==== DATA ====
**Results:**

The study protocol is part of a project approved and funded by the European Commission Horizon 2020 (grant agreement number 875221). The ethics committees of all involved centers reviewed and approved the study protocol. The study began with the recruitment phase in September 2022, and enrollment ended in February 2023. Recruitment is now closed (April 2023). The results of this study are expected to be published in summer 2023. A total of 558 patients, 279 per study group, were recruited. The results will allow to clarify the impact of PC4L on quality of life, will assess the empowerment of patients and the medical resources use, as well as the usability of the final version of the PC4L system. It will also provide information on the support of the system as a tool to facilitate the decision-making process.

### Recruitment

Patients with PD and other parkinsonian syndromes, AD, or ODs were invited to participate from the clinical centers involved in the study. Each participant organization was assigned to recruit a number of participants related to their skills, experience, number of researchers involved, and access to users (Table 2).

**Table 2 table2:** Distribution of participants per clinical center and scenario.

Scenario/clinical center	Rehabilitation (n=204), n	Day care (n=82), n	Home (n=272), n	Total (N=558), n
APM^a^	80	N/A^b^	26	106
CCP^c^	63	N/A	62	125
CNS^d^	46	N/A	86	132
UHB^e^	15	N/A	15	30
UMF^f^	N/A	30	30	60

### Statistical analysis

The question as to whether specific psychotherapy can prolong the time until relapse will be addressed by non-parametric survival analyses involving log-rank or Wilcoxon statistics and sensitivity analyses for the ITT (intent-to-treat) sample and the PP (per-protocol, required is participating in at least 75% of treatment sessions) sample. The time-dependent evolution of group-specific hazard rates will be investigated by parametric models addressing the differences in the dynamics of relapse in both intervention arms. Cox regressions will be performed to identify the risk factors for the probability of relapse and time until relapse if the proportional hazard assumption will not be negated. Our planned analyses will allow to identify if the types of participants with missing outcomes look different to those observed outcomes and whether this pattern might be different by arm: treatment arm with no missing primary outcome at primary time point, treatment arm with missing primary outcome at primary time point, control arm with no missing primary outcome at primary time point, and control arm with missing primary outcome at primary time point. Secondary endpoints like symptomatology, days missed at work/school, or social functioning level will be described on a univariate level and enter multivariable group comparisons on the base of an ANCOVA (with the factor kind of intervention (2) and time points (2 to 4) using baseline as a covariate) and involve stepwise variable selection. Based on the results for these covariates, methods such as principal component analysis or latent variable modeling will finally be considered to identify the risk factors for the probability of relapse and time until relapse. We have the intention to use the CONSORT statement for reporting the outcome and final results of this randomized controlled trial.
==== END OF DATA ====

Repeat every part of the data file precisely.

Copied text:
**Results:**

The study protocol is part of a project approved and funded by the European Commission Horizon 2020 (grant agreement number 875221). The ethics committees of all involved centers reviewed and approved the study protocol. The study began with the recruitment phase in September 2022, and enrollment ended in February 2023. Recruitment is now closed (April 2023). The results of this study are expected to be published in summer 2023. A total of 558 patients, 279 per study group, were recruited. The results will allow to clarify the impact of PC4L on quality of life, will assess the empowerment of patients and the medical resources use, as well as the usability of the final version of the PC4L system. It will also provide information on the support of the system as a tool to facilitate the decision-making process.

### Recruitment

Patients with PD and other parkinsonian syndromes, AD, or ODs were invited to participate from the clinical centers involved in the study. Each participant organization was assigned to recruit a number of participants related to their skills, experience, number of researchers involved, and access to users (Table 2).

**Table 2 table2:** Distribution of participants per clinical center and scenario.

Scenario/clinical center	Rehabilitation (n=204), n	Day care (n=82), n	Home (n=272), n	Total (N=558), n
APM^a^	80	N/A^b^	26	106
CCP^c^	63	N/A	62	125
CNS^d^	46	N/A	86	132
UHB^e^	15	N/A	15	30
UMF^f^	N/A	30	30	60

### Statistical analysis

The question as to whether specific psychotherapy can prolong the time until relapse will be addressed by non-parametric survival analyses involving log-rank or Wilcoxon statistics and sensitivity analyses for the ITT (intent-to-treat) sample and the PP (per-protocol, required is participating in at least 75% of treatment sessions) sample. The time-dependent evolution of group-specific hazard rates will be investigated by parametric models addressing the differences in the dynamics of relapse in both intervention arms. Cox regressions will be performed to identify the risk factors for the probability of relapse and time until relapse if the proportional hazard assumption will not be negated. Our planned analyses will allow to identify if the types of participants with missing outcomes look different to those observed outcomes and whether this pattern might be different by arm: treatment arm with no missing primary outcome at primary time point, treatment arm with missing primary outcome at primary time point, control arm with no missing primary outcome at primary time point, and control arm with missing primary outcome at primary time point. Secondary endpoints like symptomatology, days missed at work/school, or social functioning level will be described on a univariate level and enter multivariable group comparisons on the base of an ANCOVA (with the factor kind of intervention (2) and time points (2 to 4) using baseline as a covariate) and involve stepwise variable selection. Based on the results for these covariates, methods such as principal component analysis or latent variable modeling will finally be considered to identify the risk factors for the probability of relapse and time until relapse. We have the intention to use the CONSORT statement for reporting the outcome and final results of this randomized controlled trial.